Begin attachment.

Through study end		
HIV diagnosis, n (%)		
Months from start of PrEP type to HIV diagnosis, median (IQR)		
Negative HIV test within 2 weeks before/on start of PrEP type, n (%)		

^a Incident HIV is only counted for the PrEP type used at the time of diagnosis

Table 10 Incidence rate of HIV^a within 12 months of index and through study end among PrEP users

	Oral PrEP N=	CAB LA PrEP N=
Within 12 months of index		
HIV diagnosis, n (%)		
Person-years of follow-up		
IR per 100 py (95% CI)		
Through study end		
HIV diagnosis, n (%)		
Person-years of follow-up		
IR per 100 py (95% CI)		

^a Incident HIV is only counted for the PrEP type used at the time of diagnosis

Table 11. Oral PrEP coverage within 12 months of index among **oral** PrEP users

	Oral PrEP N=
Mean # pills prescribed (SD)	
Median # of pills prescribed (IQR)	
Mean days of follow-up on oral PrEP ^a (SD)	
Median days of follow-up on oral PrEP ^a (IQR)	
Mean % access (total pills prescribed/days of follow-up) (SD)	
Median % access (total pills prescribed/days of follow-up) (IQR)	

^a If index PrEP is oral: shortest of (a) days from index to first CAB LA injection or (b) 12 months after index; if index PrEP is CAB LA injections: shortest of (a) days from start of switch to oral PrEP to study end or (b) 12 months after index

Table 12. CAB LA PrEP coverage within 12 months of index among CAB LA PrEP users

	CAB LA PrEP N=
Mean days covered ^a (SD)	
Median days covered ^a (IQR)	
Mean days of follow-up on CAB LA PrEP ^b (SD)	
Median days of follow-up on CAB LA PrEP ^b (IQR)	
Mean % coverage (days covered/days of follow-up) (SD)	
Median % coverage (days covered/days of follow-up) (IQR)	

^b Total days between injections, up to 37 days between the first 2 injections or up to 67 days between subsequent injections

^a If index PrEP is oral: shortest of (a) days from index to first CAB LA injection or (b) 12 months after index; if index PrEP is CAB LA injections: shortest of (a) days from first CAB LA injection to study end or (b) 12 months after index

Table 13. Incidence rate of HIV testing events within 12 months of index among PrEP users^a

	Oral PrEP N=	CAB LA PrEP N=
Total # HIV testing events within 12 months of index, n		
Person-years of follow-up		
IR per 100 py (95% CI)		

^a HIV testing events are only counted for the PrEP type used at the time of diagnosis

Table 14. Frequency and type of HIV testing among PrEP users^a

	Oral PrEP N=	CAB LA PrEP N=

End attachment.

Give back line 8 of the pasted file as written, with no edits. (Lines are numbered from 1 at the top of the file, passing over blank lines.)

Within 12 months of index		